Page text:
Outside aviaries must have a sheltered section to provide protection from wind, rain and strong sunlight. This is where you should position the roosting site (the highest perch or nest box) and the food containers. Aviaries should also have a paved floor with a sunken wire mesh to prevent vermin and a double-door entry system for added safety.
Bengalese and Zebra finches are keen bathers and shallow dishes should be provided.
INTRODUCING YOUR FINCHES TO THEIR NEW HOME
Always take your birds home in a carry box, not in a cage. Before introducing your finches to their new home, fill the food and water pots and sprinkle a little extra onto the floor, to ensure that they have enough to eat until they find the seed pots.
Make sure all windows and doors are closed and fires are guarded. Gently open one end of the carry box and let your birds walk into their new home. If they appear anxious or do not settle, drape a cloth over three sides of the cage until they settle. Leave them to adjust to their new setting quietly for a few hours.
Care should be taken not to disturb your finches at night. Night fright can cause the birds to fly into the cage wire, so cover the cage at night.
FOOD AND WATER
In the wild, finches feed on a variety of seeds, including seedling grasses and leaves of plants. Your pet finches will require a good mixture of seeds to ensure they are getting all the nutrients they need – a good quality foreign finch mixture should be available from your pet shop. Check the seed dishes daily, removing any empty husks, and refill as necessary. Both the food and water pots will need washing regularly.
Millet sprays can be given as a treat as can honeybells and seed bars.
Fresh thoroughly washed green-food may be given, such as chickweed and dandelion, but be very careful not to overfeed.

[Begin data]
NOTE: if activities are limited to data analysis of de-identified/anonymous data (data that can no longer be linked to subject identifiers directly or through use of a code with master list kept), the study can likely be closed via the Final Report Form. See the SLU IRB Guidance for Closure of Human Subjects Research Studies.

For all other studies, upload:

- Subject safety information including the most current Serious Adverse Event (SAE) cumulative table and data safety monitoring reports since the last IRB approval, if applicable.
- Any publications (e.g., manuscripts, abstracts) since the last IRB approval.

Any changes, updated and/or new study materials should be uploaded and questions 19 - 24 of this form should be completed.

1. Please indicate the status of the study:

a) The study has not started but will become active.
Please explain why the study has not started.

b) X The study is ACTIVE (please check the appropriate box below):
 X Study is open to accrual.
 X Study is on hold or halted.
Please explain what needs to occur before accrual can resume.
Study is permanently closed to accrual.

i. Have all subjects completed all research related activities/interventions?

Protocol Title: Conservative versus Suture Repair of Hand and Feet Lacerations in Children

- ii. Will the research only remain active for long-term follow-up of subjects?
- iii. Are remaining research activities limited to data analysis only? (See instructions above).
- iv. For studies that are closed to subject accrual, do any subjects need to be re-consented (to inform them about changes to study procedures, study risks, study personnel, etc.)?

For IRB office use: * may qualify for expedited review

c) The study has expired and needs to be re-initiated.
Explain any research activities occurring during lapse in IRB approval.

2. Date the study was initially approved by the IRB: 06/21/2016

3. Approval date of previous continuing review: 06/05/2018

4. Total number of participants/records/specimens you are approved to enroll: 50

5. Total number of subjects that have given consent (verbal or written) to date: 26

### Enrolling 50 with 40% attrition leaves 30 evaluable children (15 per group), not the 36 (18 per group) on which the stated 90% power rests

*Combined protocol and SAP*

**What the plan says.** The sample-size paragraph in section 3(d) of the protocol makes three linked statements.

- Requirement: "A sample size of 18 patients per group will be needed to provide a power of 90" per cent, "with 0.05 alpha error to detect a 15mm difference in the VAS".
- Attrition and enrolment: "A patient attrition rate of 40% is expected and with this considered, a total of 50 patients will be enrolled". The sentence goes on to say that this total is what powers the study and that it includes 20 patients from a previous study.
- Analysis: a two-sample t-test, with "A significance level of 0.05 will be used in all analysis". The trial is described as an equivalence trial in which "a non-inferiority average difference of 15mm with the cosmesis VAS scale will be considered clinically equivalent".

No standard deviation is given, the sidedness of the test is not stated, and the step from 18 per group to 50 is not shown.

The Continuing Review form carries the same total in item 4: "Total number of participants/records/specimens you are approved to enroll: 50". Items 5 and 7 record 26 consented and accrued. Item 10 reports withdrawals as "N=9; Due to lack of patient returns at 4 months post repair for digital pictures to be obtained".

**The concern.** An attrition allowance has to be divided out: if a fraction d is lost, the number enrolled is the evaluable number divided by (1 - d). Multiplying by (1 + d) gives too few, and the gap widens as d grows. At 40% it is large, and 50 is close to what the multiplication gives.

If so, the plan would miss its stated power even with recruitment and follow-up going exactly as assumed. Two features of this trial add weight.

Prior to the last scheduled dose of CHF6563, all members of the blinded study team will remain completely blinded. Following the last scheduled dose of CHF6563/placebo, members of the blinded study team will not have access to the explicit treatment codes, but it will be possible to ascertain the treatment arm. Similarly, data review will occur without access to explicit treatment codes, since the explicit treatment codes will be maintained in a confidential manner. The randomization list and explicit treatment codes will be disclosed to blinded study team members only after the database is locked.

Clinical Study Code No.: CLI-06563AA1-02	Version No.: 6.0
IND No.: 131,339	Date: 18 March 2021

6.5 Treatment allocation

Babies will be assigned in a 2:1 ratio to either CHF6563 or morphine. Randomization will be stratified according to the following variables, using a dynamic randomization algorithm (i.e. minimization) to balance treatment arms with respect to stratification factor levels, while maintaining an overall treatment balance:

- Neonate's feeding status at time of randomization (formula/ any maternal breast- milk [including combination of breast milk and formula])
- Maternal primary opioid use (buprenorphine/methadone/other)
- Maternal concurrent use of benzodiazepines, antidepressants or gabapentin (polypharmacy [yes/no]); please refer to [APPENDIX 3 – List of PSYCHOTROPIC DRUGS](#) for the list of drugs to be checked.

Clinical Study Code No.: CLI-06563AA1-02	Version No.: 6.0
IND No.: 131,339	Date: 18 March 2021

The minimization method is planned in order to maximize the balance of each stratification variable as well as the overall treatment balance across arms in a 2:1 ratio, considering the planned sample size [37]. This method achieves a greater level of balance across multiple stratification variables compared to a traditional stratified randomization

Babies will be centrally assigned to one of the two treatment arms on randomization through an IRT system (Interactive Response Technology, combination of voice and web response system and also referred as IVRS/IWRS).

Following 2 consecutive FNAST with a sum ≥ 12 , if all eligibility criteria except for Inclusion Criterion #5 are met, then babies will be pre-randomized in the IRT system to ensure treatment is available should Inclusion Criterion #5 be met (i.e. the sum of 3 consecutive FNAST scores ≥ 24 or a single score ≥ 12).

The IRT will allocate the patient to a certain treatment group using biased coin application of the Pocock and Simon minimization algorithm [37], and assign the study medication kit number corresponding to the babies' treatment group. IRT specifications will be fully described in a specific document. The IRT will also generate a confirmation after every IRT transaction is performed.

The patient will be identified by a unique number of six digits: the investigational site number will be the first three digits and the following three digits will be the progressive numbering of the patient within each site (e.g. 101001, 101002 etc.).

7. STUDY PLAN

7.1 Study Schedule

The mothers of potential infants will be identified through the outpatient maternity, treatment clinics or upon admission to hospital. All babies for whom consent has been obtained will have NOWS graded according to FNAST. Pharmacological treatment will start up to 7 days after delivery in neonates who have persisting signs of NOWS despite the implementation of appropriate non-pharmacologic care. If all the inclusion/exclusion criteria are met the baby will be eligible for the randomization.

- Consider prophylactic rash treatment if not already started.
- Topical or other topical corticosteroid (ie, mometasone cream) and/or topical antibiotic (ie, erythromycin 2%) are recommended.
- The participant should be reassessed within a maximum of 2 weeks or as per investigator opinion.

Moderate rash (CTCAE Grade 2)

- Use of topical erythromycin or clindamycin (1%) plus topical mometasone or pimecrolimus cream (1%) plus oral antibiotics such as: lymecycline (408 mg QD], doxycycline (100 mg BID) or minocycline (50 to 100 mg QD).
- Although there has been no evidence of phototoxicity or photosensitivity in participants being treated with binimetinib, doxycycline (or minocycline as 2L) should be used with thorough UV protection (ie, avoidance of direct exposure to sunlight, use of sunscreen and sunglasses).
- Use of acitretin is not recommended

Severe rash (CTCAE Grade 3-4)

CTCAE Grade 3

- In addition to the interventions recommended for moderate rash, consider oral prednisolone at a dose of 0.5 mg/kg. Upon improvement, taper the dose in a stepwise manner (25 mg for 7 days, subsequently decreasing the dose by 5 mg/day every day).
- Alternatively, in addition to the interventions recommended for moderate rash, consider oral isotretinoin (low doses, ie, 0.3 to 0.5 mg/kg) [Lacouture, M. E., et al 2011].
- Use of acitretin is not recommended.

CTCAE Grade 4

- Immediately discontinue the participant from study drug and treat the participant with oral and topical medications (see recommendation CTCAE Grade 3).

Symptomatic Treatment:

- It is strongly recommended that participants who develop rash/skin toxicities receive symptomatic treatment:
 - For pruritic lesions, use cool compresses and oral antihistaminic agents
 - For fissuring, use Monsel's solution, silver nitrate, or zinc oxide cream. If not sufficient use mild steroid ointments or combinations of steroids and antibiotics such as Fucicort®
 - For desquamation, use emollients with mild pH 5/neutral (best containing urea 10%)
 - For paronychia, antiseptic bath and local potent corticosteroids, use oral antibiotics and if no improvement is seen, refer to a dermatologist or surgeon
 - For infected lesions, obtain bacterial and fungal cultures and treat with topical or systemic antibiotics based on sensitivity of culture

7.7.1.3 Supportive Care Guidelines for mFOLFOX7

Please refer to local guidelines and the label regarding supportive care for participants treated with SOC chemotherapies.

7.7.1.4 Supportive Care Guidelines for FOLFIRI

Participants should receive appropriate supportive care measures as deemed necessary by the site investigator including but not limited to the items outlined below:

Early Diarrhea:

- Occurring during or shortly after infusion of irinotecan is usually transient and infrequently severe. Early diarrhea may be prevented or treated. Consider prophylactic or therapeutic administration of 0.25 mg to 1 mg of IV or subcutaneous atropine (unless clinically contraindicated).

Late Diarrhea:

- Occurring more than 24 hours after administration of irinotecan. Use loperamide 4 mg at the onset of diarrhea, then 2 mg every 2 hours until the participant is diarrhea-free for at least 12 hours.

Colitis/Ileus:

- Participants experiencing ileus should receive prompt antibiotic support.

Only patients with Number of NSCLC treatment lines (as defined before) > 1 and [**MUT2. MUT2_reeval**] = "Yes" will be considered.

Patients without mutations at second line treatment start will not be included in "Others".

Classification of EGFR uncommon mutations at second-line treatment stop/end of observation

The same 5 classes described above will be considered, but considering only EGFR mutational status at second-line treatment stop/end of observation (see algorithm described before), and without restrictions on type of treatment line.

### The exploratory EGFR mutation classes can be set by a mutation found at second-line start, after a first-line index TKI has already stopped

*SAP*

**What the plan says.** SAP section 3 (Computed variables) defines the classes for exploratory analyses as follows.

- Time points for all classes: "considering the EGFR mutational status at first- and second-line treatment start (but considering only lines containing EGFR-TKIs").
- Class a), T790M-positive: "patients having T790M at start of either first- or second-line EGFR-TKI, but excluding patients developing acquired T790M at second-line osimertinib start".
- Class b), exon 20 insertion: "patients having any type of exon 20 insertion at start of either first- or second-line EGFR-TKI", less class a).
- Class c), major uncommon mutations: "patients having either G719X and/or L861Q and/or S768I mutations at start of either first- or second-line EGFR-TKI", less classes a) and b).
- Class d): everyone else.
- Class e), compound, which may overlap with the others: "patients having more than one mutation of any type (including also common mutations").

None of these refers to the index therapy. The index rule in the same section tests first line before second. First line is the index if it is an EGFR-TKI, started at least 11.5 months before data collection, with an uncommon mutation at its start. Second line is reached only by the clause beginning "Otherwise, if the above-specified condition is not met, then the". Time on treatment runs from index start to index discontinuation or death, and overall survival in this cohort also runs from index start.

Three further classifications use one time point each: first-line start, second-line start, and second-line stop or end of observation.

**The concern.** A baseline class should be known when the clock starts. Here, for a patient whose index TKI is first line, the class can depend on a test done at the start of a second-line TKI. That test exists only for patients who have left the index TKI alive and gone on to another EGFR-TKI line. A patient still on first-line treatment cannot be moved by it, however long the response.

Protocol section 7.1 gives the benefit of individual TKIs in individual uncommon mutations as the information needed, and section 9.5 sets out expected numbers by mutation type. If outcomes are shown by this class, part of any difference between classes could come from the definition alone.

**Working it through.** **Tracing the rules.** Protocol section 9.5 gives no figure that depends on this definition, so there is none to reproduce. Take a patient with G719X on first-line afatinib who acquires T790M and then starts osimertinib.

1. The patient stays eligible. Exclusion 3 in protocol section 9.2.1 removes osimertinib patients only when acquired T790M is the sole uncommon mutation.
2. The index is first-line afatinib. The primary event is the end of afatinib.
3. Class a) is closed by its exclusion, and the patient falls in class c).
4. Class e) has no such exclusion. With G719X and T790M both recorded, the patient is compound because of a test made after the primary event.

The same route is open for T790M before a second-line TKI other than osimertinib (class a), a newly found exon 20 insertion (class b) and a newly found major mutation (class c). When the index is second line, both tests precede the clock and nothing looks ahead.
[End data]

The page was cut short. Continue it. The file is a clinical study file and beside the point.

Your birds will also require a good supply of mineralised or oyster shell grit, which helps to digest their food. Cuttlefish bones should be supplied too as it is a source of calcium and helps to keep the beak worn down
and maintain strong bones.
Bird-specific vitamin supplements are available and may be added to the drinking water or mixed with fruit or vegetables.
Fresh water should always be available.
The Animal Welfare Act 2006 means all pet owners have a legal duty of care to their pets. Anyone who is cruel to an animal or is found not to be providing the five animal welfare needs, as listed below, can be fined and sent to prison.
The Five Animal Welfare needs:
1. Environment: Pets should be given the correct housing according to its size, this includes shelter, space to exercise and a secure, comfortable place to rest.
2. Diet: Pets should be offered the correct type and volume of food to cover all their nutritional needs alongside access to clean, fresh water.
3. Behaviour: All pets should be allowed to exhibit normal behaviour patterns and should be provided with the facilities to do so.
4. Company: Some animals require the company of their own kind, whilst others should be kept on their own.
5. Health: All animals should be protected from pain, suffering, injury, and disease, and given veterinary treatment if they become sick or injured.
Credit to The Pet Charity www.thepetcharity.org.uk
Registered Charity No: 1052488